You cannot directly filter TLS protocols while capturing. However, if you know the TCP port used (see above), you can filter on that one, for example using
tcp port 443.
Using the (Pre)-Master-Secret
The master secret enables TLS decryption in Wireshark and can be supplied via the Key Log File. The pre-master secret is the result from the key exchange and can be converted to a master secret by Wireshark. This pre-master secret can be obtained when a RSA private key is provided and a RSA key exchange is in use.
Step-by-step instructions to decrypt TLS traffic from Chrome or Firefox in Wireshark:
- Close the browser completely (check your task manager just to be sure). 确定所有浏览器已关闭，任务管理器中查看。
- Set environment variable
SSLKEYLOGFILEto the absolute path of a writable file.
- Start the browser.
- Verify that the location from step 2 is created.
- In Wireshark, go to Edit -> Preferences -> Protocols -> TLS, and change the (Pre)-Master-Secret log filename preference to the path from step 2.
- Start the Wireshark capture.
- Open a website, for example https://www.wireshark.org/
- Check that the decrypted data is visible. For example, using the
tls and (http or http2)filter.
For Windows, an environment variable can be set globally as described in this walkthrough, but this is not recommended since it is easy to forget about and may be a security issue since it allows decryption of all your TLS traffic. A better way to set the environment variable is via a batch file. Create a file
@echo off set SSLKEYLOGFILE=%USERPROFILE%\Desktop\keylogfile.txt start firefox
For Linux, you open a terminal then start the browser with:
export SSLKEYLOGFILE=$HOME/Desktop/keylogfile.txt firefox
For macos, you open a terminal then start the browser with:
export SSLKEYLOGFILE=$HOME/Desktop/keylogfile.txt open -a firefox
SSLKEYLOGFILE path as needed, and replace
chrome for Google Chrome. This mechanism currently (2019) does not work for Safari, Microsoft Edge, and others since their TLS libraries (Microsoft SChannel/Apple SecureTransport) do not support this mechanism. This mechanism works for applications other than web browsers as well, but it dependent on the TLS library used by the application.
Note: Chromium based versions of Edge (version 79+) should work too.
Examples of other applications:
Applications using OpenSSL could use a GDB or a LD_PRELOAD trick to extract the secrets. This includes Python.
- For a walkthrough for Apache HTTP Server using this libsslkeylog.so library, see this post.
For Java programs, secrets can be extracted from the TLS debug log preference, or output directly in the format Wireshark requires via a Java agent. Two similar projects:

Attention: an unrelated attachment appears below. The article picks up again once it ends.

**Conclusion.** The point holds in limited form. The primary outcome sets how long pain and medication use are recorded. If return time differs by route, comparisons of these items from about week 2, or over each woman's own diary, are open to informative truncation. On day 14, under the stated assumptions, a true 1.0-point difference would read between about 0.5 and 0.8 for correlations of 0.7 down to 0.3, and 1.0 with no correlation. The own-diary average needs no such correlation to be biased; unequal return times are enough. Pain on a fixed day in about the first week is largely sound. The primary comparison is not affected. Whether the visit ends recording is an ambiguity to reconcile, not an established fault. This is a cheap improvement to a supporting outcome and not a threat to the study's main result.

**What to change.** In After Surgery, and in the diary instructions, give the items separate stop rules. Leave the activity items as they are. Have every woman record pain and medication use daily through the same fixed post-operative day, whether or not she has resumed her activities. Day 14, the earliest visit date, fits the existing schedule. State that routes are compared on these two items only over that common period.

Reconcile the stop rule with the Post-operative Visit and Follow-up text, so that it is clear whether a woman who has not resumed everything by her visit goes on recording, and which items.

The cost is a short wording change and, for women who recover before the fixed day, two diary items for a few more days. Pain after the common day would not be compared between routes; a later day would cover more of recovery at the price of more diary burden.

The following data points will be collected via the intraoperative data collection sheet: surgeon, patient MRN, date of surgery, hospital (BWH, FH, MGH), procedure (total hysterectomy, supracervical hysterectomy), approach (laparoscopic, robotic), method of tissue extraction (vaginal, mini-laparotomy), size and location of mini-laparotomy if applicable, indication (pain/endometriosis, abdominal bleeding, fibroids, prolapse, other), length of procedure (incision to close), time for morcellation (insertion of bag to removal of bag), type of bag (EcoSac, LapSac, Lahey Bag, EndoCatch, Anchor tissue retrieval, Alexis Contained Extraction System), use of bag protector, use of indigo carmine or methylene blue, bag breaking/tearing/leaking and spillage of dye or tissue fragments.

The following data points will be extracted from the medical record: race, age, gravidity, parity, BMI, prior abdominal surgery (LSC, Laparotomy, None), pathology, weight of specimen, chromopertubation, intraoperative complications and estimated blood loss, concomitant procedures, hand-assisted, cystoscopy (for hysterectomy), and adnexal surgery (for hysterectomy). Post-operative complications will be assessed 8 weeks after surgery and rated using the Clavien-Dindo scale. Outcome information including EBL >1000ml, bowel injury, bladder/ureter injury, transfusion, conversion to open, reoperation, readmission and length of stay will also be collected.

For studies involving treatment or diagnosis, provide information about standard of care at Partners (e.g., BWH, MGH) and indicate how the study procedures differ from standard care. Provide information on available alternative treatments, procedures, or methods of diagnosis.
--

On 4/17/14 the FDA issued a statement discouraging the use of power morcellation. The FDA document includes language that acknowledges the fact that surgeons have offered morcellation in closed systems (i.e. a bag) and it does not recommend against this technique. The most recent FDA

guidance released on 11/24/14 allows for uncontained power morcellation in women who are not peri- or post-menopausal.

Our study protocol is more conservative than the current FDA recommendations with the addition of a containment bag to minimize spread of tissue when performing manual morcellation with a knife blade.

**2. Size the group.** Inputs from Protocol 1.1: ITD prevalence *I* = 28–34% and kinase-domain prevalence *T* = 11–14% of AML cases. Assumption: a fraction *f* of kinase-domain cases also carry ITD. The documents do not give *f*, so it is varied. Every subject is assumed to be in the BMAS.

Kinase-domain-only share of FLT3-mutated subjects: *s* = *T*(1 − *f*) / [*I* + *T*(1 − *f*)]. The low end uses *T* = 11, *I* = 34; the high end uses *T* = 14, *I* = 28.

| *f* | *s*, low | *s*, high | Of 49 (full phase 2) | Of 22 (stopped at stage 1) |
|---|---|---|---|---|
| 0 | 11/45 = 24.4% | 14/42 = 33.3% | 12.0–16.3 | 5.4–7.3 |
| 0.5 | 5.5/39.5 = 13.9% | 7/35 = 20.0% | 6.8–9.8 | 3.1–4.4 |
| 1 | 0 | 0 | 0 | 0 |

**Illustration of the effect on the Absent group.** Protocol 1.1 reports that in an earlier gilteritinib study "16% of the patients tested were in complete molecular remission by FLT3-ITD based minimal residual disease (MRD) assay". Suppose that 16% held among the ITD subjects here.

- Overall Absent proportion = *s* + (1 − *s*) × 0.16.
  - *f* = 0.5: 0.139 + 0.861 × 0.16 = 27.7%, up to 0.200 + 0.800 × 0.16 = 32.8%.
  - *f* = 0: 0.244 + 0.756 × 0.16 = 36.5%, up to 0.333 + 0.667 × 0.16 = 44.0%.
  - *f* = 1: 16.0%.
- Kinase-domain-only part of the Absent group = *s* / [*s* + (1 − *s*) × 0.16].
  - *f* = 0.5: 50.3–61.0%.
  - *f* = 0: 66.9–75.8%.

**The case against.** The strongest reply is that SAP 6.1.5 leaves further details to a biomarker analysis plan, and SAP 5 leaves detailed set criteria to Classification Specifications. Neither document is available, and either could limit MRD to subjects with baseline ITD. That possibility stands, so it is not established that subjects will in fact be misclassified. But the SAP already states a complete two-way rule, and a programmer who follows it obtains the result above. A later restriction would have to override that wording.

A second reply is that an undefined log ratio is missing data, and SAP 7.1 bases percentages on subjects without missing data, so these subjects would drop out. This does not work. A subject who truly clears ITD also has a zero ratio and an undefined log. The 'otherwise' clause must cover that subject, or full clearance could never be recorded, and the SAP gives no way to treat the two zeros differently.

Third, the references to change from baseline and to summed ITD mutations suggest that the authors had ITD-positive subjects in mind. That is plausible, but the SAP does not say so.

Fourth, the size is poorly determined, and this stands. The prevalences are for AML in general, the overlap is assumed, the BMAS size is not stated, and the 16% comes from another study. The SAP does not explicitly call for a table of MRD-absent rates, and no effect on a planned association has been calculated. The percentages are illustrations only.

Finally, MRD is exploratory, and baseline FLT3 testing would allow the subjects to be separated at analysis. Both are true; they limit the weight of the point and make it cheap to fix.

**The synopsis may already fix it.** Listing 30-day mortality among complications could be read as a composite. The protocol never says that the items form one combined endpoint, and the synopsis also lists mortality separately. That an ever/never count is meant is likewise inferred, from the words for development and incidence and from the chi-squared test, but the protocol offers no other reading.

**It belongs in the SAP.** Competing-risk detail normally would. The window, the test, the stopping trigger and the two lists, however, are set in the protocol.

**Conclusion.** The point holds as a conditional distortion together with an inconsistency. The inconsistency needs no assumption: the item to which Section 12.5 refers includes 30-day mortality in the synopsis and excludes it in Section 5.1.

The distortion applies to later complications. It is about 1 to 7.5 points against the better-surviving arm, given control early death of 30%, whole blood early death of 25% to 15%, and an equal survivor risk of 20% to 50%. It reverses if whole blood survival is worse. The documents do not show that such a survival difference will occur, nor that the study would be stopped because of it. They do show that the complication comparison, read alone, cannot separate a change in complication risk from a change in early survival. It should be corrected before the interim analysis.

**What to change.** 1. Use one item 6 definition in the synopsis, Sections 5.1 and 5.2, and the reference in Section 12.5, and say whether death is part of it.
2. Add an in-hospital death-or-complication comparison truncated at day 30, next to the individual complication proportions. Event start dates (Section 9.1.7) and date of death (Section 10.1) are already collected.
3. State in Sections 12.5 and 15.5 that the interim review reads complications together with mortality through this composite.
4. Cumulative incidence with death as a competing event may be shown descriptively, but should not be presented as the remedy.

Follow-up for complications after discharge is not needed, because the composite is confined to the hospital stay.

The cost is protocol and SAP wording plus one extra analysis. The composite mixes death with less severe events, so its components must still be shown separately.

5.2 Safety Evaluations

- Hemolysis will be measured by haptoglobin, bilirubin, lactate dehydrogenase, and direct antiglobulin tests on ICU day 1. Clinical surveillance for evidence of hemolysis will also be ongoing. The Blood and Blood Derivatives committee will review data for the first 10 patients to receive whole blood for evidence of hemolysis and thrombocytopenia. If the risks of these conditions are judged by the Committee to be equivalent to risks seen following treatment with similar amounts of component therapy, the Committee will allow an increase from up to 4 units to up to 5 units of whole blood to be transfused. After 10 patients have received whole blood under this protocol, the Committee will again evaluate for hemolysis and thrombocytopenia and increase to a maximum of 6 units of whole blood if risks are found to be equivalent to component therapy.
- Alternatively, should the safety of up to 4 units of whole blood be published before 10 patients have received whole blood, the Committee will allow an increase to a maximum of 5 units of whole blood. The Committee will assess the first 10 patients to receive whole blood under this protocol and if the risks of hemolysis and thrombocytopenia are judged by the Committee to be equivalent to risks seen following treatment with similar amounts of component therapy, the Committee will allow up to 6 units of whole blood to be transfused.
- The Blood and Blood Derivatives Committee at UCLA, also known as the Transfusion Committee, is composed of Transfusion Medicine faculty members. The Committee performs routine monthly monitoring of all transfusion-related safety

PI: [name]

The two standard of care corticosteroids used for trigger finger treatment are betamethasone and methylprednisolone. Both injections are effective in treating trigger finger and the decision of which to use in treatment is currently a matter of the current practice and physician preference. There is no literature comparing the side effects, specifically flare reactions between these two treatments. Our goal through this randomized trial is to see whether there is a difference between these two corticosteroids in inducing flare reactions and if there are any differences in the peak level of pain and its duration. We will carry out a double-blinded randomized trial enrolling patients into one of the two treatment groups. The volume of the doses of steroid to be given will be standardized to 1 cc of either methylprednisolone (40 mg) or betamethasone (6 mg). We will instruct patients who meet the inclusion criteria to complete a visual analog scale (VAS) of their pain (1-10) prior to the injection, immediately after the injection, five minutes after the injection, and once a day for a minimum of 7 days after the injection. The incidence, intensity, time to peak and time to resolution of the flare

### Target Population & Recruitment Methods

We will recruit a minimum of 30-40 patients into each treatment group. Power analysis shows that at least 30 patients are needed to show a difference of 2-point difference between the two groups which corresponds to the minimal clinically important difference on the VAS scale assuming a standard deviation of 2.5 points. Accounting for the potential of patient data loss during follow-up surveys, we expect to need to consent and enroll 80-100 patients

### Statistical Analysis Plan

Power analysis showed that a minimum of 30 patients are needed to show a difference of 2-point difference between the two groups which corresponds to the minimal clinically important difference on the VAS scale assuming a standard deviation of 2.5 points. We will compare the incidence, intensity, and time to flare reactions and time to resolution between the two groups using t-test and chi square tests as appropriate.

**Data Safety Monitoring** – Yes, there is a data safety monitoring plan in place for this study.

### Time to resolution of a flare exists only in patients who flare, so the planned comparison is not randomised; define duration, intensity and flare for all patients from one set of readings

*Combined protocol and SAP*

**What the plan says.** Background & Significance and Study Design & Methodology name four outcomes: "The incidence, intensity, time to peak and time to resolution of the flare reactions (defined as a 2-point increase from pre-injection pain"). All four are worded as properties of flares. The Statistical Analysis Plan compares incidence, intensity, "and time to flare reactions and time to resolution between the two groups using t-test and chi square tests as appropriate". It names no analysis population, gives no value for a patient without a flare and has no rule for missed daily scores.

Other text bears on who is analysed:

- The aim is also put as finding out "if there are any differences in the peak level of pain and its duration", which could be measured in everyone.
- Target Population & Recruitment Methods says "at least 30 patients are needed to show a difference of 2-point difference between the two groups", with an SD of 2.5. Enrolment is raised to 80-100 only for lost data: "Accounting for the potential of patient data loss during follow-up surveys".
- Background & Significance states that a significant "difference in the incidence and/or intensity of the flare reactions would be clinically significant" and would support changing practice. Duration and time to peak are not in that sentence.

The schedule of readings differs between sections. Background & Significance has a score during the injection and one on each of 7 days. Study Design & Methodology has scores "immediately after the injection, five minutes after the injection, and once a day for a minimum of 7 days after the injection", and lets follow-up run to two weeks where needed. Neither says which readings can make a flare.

- jSSLKeyLog: http://jsslkeylog.sourceforge.net/
- extract-tls-secrets: https://github.com/neykov/extract-tls-secrets
- Python scripts can be edited to dump keys as well.
For a survey of supported TLS applications and libraries, see also page 19 of Peter Wu’s SSL/TLS Decryption SharkFest’18 EU presentation.
Embedding decryption secrets in a pcapng file
Since Wireshark 3.0 you can embed the TLS key log file in a pcapng file. This makes it much easier to distribute capture files with decryption secrets, and makes switching between capture files easier since the TLS protocol preference does not have to be updated. To add the contents of key log file
keys.txt to capture file
in.pcap and write the result to
editcap --inject-secrets tls,keys.txt in.pcap out-dsb.pcapng
The dsb suffix stands for Decryption Secrets Block (DSB) and is part of the pcapng specification.
A key log file might contain keys that are not related to a capture file. To ensure that unnecessary keys are not leaked, you can use the
inject-tls-secrets.py script from https://gist.github.com/Lekensteyn/f64ba6d6d2c6229d6ec444647979ea24 to filter the key log file and add the required secrets to a capture file. The shell script has been tested with Linux and macOS, but a Python 3 version is also available for all platforms including Windows. Example:
git clone https://gist.github.com/Lekensteyn/f64ba6d6d2c6229d6ec444647979ea24 ~/its ~/its/inject-tls-secrets.py keys.txt some.pcap
Some other protocols are derived from TLS. This includes:
- DTLS is based on the TLS standard and runs on top of UDP as a transport protocol.
- QUIC is an in-development protocol that uses TLS for its encryption, Wireshark’s status can be tracked at https://github.com/quicwg/base-drafts/wiki/Tools#wireshark.
- https://en.wikipedia.org/wiki/Transport_Layer_Security Wikipedia article for TLS
- https://sharkfesteurope.wireshark.org/assets/presentations16eu/07.pdf SharkFest’16 EU presentation by Sake Blok on troubleshooting SSL with Wireshark/Tshark (or watch the video of the presentation at https://youtu.be/oDaDY9QCnXk)
- https://lekensteyn.nl/files/wireshark-ssl-tls-decryption-secrets-sharkfest18eu.pdf SharkFest’18 EU presentation by Peter Wu on TLS decryption (video for an earlier talk in Asia at https://youtu.be/bwJEBwgoeBg)
- https://lekensteyn.nl/files/wireshark-tls-debugging-sharkfest19us.pdf SharkFest’19 US presentation by Peter Wu describing TLS decryption and use of embedded decryption secrets (https://youtu.be/Ha4SLHceF6w).
- How does SSL/TLS work? – Information Security Stack Exchange
- Keyless SSL: The Nitty Gritty Technical Details with a good introduction in TLS
- PolarProxy from Netresec is a transparent SSL/TLS proxy created for incident responders and malware researchers that is primarily designed to intercept and decrypt TLS encrypted traffic from malware. PolarProxy decrypts and re-encrypts TLS traffic, while also saving the decrypted traffic in a PCAP file that can be loaded into Wireshark or an intrusion detection system (IDS).